That being said, there are many small seafood businesses in the U.S. that have adapted models from agriculture, like CSAs, or community-supported agriculture. You can find them at localcatch.org.

Fishermen deserve a fair price

Right now you might be able to find Maine lobsters, fish from Gloucester, and Northern Gulf of Maine scallops for a little less than you might normally expect to pay. You don’t have to pay for some of that other necessary infrastructure that we usually rely on, and fishermen want to help their neighbors just as much as people want to help fishermen. But under normal circumstances, it’s important to remember the true cost of seafood. Fishermen have boat payments, crew members, health insurance, engine repairs, bait, fuel, ice, and upkeep to pay for.

The amount of physical labor and mental stress is also important to consider. Rough weather, increasing regulations, strict management, changing rules, high prices for fuel, low prices for fish; these are all things that weigh heavily and constantly on the mind of a fisherman. And, as Sir Walter Scott said, “It’s nay fish y’er buyin’, it’s men’s lives.” Fishermen have lost their lives catching seafood for us to eat. Please don’t expect them to give you fish for free.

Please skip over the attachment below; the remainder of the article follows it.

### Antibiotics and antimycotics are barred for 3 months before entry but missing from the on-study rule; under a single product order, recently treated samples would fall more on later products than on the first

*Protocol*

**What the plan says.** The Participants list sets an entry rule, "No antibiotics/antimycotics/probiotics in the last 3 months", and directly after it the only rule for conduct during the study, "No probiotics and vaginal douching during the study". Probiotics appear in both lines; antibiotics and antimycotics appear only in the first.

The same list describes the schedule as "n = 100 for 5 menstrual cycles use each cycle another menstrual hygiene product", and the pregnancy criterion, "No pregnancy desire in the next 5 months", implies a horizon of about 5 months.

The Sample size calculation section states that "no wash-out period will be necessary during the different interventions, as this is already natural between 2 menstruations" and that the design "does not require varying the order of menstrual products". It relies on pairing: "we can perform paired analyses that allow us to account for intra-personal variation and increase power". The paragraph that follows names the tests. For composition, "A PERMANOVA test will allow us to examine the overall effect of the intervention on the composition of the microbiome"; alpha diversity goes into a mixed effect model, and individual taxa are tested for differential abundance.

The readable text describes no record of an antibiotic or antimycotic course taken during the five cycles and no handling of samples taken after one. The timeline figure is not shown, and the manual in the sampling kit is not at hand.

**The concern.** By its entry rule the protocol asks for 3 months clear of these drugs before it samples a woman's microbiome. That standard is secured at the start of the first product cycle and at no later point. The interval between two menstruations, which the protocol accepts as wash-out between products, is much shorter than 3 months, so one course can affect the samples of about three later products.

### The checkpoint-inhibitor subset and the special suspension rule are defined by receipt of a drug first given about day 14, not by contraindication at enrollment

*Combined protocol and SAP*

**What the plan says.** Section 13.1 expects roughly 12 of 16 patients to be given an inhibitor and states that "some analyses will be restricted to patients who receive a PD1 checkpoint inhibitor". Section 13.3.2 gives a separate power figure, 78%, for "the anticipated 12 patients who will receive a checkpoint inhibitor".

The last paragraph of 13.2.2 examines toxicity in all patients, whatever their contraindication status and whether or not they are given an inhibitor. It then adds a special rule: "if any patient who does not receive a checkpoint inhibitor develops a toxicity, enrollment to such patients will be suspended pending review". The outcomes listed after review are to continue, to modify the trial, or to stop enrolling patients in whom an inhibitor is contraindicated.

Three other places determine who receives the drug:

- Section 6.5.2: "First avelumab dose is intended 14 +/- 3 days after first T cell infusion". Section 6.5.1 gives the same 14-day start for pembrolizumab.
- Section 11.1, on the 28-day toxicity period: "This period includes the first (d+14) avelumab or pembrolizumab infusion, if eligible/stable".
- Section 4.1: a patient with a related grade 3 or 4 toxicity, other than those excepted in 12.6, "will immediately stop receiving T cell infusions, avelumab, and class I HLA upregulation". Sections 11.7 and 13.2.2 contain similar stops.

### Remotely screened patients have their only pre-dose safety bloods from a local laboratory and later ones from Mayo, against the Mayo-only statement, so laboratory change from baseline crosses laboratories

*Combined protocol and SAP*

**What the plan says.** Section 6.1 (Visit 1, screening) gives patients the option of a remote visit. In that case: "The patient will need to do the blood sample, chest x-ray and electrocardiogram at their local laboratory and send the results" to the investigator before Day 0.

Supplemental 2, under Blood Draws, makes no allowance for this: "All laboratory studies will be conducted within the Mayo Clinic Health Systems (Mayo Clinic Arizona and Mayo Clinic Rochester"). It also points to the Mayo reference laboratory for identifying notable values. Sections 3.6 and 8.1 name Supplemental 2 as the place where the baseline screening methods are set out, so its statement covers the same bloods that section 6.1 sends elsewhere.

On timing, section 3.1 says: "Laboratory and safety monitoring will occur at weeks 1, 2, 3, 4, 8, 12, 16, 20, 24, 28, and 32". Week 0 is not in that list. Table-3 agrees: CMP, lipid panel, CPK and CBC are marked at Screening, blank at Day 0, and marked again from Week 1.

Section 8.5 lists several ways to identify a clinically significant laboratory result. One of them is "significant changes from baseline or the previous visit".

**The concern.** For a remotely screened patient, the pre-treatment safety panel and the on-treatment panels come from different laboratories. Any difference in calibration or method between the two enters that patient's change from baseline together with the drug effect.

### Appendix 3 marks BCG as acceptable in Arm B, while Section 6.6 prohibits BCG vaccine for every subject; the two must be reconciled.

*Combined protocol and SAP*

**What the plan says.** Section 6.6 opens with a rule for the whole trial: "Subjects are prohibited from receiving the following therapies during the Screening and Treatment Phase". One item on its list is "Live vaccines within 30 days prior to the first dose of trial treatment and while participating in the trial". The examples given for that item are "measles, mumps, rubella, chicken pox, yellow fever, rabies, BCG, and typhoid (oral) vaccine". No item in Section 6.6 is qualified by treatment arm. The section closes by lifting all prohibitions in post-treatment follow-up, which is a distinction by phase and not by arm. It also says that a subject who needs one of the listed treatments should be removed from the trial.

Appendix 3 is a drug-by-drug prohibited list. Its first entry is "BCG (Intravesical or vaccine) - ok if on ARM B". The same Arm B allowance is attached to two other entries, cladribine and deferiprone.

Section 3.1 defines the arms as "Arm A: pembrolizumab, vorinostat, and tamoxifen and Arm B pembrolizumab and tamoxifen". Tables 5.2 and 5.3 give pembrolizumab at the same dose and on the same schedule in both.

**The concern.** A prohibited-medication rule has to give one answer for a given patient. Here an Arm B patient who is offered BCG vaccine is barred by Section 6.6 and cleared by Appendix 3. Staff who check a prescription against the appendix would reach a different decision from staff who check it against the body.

(For more information on fisheries management and regulations, please visit the Maine Coast Fishermen’s Association. If you have any questions, you can email info@mainecoastfishermen.org)

“Nothing is going to substitute getting back to business,” says Marciano. But the outpouring of support and interest in buying local seafood from consumers along the coast has been overwhelming and reassuring, so if you’re a consumer, if you like seafood or love seafood, if you’re new to filleting fish, if you live in Ohio, Gloucester, or Maine, please keep supporting American fishermen.

A version of this article was originally published on Aragosta Mama.

Lives on Orr’s Island. Married to a commercial fisherman. Works for the Maine Coast Fishermen’s Association. Writes on AragostaMama.com. Eats a lot of seafood.